To be sure, there are uncertainties associated with the division of pension rights that have not yet vested. However, as is true of the valuation of defendant's interest in his law firm, these uncertainties do not present an insurmountable barrier to a fair and realistic distribution. The presence of several contingencies before vesting may operate to reduce the fact finder's estimate of the present value of the asset. Alternatively, where the asset's present value cannot be determined at all at the time of the divorce, the court may, in the exercise of its discretion, devise an order that allocates a portion of each future payment to the nontitled spouse (see, Majauskas v Majauskas, supra, at 487-488 [citing an example of a Qualified Domestic Relations Order]).

Here, the uncertainties associated with defendant's nonvested pension were de minimis since he was only two years away from vesting at the time of the trial and there was no evidence that he was planning to leave the law firm before that point. Under these circumstances, the trial court did not err in assessing a present after-tax value for defendant's nonvested pension and in directing that plaintiff be awarded half of that amount. Further, in view of the size and liquidity of the marital estate, the trial court had the discretion either to order an immediate payout of a party's share of the future pension benefits or to delay that payout until the vesting of said benefits (Domestic Relations Law § 236 [B] [1] [b]; [5] [e]).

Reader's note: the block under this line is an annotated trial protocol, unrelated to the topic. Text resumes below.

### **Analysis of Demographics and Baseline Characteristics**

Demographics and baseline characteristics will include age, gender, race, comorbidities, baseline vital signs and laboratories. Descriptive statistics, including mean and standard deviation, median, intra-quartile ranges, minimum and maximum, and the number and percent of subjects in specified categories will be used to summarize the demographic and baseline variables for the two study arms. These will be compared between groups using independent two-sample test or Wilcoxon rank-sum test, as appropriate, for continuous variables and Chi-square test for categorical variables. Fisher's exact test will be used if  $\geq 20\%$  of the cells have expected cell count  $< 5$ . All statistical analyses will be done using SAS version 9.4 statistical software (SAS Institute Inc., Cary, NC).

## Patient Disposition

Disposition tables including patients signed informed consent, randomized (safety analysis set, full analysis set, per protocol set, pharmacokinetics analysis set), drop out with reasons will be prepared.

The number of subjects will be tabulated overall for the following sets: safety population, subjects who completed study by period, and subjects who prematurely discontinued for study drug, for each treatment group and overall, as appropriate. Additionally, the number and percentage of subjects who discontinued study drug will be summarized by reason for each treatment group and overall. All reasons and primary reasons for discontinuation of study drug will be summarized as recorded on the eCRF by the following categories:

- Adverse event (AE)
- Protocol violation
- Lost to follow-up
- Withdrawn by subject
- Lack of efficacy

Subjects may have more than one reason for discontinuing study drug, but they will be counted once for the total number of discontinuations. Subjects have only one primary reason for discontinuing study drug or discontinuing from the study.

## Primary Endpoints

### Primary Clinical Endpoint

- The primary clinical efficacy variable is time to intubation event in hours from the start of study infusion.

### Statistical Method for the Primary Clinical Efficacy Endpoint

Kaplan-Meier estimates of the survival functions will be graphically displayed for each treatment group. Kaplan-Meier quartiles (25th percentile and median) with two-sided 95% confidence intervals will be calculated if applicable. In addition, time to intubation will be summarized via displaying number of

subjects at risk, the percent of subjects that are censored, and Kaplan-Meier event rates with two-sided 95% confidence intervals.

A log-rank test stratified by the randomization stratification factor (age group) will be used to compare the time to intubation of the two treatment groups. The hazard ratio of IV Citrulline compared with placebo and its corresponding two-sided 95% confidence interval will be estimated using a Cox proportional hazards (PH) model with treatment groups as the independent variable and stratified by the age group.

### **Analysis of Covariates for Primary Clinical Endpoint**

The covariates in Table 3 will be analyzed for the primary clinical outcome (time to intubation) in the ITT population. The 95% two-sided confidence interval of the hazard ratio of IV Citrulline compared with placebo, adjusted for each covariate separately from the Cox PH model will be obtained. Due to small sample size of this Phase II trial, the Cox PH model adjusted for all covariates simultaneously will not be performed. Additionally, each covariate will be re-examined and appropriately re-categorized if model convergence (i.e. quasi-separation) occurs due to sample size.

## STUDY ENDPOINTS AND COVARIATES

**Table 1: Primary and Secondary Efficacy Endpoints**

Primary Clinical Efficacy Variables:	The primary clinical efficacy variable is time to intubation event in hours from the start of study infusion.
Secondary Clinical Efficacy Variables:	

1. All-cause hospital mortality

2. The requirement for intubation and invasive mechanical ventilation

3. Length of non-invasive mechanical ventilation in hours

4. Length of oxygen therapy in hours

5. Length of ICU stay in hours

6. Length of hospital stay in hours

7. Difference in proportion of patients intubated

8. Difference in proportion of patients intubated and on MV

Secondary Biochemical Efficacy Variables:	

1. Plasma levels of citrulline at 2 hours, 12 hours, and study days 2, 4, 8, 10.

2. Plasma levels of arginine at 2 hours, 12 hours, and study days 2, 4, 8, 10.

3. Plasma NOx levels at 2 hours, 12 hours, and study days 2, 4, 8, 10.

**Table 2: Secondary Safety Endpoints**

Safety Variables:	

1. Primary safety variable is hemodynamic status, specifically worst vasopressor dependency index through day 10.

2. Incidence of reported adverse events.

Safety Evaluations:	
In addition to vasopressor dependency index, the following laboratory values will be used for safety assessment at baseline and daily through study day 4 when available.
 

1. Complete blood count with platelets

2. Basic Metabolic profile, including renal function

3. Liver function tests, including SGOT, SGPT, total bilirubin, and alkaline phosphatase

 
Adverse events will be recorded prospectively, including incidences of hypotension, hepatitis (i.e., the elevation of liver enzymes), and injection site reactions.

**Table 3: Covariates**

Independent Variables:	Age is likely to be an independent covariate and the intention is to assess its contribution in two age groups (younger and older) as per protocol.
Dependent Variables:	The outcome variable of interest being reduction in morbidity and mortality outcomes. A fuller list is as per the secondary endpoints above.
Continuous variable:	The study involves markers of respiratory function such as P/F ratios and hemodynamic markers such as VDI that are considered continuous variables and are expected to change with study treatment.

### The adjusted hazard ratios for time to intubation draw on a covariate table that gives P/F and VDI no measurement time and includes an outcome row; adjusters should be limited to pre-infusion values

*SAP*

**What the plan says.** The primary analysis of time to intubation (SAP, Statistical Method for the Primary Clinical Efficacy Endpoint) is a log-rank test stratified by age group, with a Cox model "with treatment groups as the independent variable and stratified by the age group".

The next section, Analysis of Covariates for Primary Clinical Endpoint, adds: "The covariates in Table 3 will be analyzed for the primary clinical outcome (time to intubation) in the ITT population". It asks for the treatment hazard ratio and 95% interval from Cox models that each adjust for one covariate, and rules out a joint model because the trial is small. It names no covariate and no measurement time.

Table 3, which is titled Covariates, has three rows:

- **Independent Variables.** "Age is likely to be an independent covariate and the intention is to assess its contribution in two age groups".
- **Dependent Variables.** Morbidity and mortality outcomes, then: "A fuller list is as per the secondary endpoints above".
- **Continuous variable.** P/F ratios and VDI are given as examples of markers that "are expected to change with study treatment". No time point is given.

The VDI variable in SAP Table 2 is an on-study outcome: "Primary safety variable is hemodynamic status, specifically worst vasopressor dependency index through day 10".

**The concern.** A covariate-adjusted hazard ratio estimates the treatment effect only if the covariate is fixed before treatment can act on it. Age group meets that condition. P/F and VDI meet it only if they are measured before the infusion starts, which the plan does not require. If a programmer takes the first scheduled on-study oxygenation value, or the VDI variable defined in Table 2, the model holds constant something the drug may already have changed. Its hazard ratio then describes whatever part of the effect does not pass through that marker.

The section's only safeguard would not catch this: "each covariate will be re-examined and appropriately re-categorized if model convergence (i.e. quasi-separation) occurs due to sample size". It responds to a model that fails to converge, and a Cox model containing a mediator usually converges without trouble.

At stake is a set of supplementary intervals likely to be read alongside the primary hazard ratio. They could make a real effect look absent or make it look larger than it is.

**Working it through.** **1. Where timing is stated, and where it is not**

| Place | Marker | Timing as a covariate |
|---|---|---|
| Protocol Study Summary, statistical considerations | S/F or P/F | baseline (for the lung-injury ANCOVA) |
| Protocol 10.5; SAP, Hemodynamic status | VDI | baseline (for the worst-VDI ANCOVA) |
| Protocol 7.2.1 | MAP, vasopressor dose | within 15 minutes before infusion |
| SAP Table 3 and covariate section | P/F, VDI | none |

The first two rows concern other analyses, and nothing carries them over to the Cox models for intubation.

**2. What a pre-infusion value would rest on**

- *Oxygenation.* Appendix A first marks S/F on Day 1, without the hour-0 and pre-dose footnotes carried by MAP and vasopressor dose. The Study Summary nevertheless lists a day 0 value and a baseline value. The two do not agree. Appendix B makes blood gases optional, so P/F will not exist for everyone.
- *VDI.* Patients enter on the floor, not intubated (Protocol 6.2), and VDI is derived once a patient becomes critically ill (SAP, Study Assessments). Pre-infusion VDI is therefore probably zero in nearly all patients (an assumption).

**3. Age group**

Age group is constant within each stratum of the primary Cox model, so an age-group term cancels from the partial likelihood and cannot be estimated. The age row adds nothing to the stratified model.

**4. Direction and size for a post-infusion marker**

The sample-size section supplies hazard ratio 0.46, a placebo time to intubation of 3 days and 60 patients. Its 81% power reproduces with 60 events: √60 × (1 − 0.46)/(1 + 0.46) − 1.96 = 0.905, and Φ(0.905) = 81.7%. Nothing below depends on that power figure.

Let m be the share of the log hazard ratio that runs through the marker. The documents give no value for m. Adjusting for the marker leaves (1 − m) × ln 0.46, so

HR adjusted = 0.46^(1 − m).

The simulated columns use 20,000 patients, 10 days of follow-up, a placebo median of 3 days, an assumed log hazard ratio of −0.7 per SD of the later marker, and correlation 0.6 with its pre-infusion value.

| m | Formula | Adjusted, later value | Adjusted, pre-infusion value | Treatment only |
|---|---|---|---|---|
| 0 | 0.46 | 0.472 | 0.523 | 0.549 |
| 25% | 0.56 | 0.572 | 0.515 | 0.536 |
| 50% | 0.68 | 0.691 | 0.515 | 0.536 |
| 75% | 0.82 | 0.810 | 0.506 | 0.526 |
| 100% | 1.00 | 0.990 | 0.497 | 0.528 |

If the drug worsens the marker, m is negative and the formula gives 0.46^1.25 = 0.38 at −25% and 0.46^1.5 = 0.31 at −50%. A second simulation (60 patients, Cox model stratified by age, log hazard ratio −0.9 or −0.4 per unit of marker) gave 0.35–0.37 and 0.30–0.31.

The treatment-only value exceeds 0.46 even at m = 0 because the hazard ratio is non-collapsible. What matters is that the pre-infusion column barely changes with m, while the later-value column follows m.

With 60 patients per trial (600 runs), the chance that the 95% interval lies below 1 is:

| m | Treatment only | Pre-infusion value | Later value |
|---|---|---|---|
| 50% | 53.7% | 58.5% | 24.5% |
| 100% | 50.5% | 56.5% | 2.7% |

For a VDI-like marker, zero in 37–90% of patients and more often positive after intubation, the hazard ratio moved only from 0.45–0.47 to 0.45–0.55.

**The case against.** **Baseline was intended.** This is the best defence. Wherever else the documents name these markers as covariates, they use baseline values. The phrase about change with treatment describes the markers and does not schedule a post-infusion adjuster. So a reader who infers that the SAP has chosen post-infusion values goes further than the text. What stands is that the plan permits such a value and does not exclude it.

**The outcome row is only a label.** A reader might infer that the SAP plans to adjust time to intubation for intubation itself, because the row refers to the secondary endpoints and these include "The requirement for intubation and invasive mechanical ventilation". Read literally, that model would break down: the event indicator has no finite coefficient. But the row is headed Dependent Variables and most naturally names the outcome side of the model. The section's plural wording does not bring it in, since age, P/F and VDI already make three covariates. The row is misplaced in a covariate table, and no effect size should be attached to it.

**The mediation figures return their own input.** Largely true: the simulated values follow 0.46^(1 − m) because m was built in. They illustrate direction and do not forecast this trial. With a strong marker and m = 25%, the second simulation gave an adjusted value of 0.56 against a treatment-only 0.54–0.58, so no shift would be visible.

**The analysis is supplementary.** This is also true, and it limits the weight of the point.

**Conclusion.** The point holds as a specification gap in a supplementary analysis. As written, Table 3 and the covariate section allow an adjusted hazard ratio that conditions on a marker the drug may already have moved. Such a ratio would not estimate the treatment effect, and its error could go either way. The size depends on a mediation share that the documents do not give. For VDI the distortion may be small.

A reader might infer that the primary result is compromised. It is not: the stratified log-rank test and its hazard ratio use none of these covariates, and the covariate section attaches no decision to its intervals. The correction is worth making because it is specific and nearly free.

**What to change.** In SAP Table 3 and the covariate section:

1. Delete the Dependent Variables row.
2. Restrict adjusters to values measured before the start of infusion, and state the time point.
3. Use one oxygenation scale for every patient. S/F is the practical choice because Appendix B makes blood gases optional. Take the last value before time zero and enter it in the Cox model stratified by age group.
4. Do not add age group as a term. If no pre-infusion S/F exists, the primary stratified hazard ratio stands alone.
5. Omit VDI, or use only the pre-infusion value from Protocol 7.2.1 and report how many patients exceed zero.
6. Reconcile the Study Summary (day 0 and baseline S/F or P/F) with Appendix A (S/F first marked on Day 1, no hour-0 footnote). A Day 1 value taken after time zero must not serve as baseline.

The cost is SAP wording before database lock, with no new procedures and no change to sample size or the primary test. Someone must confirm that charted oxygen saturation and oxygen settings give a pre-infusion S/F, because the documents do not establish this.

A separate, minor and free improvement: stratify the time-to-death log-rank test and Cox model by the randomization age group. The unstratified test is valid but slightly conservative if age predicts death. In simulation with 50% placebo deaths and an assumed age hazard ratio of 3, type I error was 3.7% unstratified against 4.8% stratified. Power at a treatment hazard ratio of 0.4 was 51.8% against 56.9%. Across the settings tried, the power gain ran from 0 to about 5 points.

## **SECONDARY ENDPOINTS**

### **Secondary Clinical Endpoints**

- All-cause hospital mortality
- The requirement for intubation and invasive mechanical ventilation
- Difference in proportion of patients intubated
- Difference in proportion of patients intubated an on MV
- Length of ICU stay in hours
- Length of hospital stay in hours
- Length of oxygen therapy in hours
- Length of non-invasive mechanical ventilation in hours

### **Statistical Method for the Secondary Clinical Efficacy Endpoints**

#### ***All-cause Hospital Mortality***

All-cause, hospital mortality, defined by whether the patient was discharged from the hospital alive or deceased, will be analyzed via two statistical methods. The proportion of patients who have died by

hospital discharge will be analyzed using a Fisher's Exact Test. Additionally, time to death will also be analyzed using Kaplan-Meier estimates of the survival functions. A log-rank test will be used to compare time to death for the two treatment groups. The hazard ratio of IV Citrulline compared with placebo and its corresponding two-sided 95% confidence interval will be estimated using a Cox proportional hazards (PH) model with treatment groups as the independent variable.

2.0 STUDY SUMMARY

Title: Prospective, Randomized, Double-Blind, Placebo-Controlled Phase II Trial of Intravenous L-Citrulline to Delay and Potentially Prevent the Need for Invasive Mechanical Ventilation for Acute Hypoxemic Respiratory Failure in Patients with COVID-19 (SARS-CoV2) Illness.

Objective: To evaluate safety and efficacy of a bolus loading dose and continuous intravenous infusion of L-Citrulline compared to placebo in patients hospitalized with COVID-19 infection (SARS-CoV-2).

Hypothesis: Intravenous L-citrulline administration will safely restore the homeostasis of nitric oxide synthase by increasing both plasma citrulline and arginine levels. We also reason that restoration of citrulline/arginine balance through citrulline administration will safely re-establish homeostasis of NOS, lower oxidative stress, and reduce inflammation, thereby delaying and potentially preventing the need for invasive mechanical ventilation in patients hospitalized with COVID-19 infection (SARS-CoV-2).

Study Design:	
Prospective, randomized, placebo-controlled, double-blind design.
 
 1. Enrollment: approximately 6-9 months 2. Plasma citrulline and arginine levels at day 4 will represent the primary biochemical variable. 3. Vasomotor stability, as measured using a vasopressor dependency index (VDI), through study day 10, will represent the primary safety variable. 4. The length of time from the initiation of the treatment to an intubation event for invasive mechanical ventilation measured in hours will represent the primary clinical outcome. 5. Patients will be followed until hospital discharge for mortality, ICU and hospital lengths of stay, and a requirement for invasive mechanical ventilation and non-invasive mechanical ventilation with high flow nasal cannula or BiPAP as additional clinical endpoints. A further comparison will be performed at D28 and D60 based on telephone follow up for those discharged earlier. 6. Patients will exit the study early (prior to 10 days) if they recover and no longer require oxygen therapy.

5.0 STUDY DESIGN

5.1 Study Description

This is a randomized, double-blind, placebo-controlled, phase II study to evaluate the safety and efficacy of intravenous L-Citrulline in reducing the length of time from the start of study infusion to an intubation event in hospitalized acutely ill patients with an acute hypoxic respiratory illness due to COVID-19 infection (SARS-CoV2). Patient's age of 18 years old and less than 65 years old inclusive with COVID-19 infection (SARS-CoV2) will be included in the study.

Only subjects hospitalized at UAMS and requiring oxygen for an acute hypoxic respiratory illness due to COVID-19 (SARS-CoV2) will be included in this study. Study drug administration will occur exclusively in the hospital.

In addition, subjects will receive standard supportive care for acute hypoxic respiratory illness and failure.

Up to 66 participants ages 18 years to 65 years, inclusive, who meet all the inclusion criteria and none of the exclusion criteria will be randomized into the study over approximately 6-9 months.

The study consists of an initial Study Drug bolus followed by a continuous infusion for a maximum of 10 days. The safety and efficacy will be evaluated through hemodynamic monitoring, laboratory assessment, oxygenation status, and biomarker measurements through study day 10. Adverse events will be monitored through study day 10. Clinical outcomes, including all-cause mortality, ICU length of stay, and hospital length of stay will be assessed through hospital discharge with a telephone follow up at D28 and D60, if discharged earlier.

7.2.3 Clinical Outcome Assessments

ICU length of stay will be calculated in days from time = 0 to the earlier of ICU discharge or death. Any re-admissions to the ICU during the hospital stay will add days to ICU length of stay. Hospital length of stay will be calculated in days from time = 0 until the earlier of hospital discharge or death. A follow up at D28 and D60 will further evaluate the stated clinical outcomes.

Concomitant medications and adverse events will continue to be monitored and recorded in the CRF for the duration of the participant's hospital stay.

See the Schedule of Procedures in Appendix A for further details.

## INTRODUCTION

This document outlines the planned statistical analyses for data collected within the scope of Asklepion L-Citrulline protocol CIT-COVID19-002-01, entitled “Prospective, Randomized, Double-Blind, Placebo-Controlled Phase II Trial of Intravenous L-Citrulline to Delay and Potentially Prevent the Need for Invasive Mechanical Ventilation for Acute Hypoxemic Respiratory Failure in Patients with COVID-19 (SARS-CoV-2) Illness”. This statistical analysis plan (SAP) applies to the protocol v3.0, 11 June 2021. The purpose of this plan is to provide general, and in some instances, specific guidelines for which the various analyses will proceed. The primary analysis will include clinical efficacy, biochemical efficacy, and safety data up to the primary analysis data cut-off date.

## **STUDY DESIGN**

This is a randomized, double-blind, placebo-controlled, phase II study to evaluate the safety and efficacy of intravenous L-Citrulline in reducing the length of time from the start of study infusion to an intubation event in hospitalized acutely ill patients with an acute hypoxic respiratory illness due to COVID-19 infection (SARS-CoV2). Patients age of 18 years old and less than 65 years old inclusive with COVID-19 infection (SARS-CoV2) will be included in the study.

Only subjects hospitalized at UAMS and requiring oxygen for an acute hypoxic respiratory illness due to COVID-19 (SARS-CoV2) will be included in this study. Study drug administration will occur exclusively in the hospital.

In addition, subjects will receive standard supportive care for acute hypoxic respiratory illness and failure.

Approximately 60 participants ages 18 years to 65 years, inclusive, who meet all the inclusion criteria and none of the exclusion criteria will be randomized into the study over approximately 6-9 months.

Finally, plaintiff argues that the trial court erred by calculating arrearages of child support and maintenance from the date of the temporary order of support and failed to order such support from the date of the commencement of the action. A final order of maintenance or child support "shall be effective as of the date of the application therefor" (Domestic Relations Law § 236 [B] [6] [a]; [7] [a]). Plaintiff's summons with notice, by service of which she commenced this action on January 5, 1987, contains her application for an award of maintenance and support. Since defendant concedes that plaintiff is entitled to "retroactivity as of the date of the application" and does not contest that the summons with notice contained her first application, we conclude that in these circumstances plaintiff is entitled to have the final awards of support and maintenance modified to be made retroactive to January 5, 1987. Defendant is entitled to a credit for "any amount of temporary maintenance [and child support] which has been paid" (Domestic Relations Law § 236 [B] [6] [a]; [7] [a]).

We find no reason to disturb the conclusions reached by the Appellate Division on the other issues raised.

Accordingly, the order of the Appellate Division should be modified, with costs to plaintiff, and the case remitted to Supreme Court, Monroe County, for further proceedings in accordance with the opinion herein and, as so modified, affirmed.


Order modified, etc.

Summaries of

Burns v. Burns

Court of Appeals of the State of New York
Nov 1, 1994
84 N.Y.2d 369 (N.Y. 1994)
Case details for

Burns v. Burns

Case Details

Full title:FRANCINE L. BURNS, Appellant-Respondent, v. EDWARD J. BURNS…

Court:Court of Appeals of the State of New York

Date published: Nov 1, 1994


84 N.Y.2d 369 (N.Y. 1994)
618 N.Y.S.2d 761
643 N.E.2d 80